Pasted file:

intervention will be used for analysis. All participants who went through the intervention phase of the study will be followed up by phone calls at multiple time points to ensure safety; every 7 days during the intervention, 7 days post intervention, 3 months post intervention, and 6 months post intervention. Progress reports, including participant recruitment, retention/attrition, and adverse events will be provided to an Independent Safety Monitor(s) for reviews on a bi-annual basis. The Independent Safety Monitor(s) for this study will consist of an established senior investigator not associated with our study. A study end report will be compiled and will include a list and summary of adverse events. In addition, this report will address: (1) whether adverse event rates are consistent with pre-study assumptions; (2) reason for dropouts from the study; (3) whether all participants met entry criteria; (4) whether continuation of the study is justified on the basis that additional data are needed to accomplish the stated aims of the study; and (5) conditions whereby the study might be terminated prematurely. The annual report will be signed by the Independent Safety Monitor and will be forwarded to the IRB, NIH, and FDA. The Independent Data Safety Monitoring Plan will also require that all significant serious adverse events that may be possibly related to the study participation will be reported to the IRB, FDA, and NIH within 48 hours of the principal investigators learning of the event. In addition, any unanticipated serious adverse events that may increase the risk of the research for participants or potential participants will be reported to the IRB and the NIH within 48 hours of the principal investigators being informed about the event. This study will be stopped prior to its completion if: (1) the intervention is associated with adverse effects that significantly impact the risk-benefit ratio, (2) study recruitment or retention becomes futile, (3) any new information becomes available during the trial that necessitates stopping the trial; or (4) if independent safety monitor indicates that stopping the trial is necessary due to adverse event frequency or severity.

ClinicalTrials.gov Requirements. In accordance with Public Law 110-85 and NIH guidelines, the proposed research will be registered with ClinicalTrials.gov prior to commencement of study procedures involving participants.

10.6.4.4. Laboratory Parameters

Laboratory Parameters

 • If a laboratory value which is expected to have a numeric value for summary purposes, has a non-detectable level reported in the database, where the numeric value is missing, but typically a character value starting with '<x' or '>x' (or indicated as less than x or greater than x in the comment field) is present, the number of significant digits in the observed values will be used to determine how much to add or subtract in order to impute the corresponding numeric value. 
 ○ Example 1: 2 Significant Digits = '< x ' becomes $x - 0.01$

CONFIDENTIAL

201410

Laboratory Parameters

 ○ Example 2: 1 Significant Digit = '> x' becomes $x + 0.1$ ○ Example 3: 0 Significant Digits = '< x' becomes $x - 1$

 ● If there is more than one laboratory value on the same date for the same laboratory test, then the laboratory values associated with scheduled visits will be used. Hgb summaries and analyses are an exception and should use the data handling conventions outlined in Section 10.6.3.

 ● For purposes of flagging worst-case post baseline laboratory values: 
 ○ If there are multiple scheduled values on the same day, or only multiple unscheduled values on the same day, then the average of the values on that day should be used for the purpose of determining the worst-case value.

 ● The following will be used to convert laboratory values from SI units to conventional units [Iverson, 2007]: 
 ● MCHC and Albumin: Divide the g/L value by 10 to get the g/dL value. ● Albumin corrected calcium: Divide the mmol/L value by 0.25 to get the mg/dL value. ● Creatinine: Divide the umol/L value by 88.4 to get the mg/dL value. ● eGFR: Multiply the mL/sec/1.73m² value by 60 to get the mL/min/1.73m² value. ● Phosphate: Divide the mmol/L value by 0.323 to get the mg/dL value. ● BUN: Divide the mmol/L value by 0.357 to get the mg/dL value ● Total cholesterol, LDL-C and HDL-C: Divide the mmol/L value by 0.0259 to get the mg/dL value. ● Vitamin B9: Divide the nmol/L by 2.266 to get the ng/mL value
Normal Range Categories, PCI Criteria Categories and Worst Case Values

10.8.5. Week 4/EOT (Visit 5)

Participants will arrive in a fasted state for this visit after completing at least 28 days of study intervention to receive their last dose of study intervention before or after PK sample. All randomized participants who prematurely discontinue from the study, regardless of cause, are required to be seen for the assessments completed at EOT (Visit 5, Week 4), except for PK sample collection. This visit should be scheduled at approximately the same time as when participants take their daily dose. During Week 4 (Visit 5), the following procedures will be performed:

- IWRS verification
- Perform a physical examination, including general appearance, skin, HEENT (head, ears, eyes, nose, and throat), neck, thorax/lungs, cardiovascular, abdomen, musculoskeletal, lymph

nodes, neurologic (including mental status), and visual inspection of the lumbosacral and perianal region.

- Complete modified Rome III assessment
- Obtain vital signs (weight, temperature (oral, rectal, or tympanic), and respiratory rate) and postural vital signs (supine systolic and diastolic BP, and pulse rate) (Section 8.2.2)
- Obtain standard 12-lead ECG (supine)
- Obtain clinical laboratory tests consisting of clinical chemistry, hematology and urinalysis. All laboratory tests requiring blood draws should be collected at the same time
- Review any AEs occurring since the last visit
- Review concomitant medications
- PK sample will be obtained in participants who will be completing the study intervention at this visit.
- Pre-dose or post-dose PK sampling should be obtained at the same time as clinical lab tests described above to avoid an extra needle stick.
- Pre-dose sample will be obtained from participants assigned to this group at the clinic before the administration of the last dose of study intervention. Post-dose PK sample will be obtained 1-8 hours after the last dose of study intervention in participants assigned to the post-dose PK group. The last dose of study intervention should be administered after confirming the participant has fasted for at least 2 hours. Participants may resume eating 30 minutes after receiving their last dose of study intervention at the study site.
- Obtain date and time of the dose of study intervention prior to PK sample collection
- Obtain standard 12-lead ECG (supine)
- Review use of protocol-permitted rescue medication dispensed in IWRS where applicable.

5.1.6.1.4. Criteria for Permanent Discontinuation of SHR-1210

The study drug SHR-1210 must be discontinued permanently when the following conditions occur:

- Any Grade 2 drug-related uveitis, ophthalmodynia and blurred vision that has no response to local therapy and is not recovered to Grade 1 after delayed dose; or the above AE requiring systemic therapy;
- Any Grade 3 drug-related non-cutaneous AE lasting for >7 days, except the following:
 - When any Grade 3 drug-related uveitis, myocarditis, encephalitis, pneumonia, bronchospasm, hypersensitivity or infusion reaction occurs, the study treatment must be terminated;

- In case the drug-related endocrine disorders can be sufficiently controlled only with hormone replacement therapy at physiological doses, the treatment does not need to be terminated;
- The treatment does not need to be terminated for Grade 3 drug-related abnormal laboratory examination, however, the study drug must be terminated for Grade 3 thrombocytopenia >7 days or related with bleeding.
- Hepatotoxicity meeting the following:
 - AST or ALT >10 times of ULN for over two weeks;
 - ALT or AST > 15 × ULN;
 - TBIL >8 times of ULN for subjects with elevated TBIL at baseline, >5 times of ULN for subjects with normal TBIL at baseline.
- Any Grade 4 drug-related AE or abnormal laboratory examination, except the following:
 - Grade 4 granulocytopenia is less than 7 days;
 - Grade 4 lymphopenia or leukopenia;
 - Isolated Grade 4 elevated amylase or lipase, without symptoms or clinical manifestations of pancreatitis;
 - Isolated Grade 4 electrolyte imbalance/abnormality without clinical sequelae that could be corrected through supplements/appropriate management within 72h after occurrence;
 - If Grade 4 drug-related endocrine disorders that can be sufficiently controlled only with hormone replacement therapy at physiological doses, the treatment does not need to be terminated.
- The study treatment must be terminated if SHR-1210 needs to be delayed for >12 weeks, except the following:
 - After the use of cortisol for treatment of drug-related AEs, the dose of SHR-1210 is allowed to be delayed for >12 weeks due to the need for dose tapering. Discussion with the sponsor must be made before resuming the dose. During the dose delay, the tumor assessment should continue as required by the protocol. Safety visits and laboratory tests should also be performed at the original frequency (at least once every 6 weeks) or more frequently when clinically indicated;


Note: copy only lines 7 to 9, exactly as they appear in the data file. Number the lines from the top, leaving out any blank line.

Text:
CONFIDENTIAL

201410

Laboratory Parameters